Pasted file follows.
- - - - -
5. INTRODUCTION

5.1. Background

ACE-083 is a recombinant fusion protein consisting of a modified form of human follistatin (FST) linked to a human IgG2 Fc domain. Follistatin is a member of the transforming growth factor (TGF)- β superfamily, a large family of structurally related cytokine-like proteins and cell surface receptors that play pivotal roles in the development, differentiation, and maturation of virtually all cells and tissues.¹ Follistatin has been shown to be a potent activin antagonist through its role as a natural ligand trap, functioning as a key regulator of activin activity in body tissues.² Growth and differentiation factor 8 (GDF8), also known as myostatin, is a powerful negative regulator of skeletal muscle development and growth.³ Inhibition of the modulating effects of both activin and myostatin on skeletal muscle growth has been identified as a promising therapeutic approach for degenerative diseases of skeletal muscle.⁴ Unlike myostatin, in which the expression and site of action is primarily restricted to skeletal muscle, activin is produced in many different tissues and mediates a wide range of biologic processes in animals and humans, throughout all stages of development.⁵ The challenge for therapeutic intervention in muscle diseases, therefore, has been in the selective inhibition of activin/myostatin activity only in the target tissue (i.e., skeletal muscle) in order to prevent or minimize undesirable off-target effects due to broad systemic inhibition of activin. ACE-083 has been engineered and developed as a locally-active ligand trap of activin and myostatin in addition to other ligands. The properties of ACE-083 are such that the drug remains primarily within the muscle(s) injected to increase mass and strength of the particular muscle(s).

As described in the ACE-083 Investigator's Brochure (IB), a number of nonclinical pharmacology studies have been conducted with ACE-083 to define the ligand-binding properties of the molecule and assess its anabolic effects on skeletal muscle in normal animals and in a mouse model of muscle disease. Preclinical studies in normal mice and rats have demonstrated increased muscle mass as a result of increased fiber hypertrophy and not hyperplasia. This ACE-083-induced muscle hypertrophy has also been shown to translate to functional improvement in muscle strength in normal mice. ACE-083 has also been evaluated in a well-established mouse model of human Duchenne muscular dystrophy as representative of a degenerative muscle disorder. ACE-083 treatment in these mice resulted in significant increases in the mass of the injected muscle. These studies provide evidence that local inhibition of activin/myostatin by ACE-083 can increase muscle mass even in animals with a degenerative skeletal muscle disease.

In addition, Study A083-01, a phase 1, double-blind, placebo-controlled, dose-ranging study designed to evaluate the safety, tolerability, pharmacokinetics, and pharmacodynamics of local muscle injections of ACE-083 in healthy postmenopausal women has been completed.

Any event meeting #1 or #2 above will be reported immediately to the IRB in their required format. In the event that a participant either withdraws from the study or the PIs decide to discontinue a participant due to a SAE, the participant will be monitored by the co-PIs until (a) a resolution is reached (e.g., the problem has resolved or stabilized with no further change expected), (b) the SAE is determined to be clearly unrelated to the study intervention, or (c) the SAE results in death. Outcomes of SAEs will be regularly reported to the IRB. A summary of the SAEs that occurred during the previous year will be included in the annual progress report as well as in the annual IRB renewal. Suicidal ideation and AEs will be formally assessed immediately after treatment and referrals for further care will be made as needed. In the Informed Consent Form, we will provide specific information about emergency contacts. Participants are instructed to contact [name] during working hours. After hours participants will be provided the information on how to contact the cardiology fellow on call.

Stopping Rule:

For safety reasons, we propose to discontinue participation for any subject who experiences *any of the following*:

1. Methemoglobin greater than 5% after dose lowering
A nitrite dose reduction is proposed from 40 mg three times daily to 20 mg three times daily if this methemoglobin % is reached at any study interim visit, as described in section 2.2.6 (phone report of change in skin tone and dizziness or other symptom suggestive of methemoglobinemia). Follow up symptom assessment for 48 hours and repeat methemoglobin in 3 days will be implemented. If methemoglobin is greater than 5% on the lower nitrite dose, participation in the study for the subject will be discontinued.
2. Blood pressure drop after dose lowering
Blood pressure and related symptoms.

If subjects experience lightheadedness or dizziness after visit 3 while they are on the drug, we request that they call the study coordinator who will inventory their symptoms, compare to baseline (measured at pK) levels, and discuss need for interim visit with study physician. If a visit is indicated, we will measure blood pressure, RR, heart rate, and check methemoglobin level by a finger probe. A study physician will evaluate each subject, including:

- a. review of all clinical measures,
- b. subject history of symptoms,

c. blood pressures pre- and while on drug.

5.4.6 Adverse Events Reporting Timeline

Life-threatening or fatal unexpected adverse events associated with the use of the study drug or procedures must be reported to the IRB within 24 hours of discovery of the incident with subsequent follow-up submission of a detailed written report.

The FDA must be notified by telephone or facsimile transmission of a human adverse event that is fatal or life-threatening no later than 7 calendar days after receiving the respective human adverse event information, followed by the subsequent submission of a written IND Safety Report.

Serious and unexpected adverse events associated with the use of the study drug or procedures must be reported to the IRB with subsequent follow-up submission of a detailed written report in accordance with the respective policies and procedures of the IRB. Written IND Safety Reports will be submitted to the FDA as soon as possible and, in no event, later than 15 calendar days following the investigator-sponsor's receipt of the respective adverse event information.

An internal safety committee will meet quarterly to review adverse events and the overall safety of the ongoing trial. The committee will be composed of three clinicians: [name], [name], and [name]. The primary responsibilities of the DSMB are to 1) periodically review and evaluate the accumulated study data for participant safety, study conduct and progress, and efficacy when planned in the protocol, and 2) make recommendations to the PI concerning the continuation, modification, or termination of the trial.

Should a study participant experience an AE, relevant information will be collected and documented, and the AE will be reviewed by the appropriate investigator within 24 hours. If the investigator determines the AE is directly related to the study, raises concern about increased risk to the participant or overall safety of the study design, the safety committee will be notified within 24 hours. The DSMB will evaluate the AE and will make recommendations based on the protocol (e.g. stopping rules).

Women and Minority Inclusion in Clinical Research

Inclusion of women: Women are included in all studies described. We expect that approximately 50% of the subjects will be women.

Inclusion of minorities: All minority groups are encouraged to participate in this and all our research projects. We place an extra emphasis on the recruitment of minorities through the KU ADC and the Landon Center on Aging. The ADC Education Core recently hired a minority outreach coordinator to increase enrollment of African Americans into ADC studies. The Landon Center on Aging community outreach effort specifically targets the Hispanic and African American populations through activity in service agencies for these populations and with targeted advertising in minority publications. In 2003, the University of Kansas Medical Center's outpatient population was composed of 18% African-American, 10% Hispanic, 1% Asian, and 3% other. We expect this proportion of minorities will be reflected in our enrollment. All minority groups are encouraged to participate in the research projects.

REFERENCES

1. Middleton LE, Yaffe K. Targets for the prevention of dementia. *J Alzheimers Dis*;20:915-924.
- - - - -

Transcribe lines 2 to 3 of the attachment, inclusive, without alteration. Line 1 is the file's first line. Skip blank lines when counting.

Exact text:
5.1. Background

ACE-083 is a recombinant fusion protein consisting of a modified form of human follistatin (FST) linked to a human IgG2 Fc domain. Follistatin is a member of the transforming growth factor (TGF)- β superfamily, a large family of structurally related cytokine-like proteins and cell surface receptors that play pivotal roles in the development, differentiation, and maturation of virtually all cells and tissues.¹ Follistatin has been shown to be a potent activin antagonist through its role as a natural ligand trap, functioning as a key regulator of activin activity in body tissues.² Growth and differentiation factor 8 (GDF8), also known as myostatin, is a powerful negative regulator of skeletal muscle development and growth.³ Inhibition of the modulating effects of both activin and myostatin on skeletal muscle growth has been identified as a promising therapeutic approach for degenerative diseases of skeletal muscle.⁴ Unlike myostatin, in which the expression and site of action is primarily restricted to skeletal muscle, activin is produced in many different tissues and mediates a wide range of biologic processes in animals and humans, throughout all stages of development.⁵ The challenge for therapeutic intervention in muscle diseases, therefore, has been in the selective inhibition of activin/myostatin activity only in the target tissue (i.e., skeletal muscle) in order to prevent or minimize undesirable off-target effects due to broad systemic inhibition of activin. ACE-083 has been engineered and developed as a locally-active ligand trap of activin and myostatin in addition to other ligands. The properties of ACE-083 are such that the drug remains primarily within the muscle(s) injected to increase mass and strength of the particular muscle(s).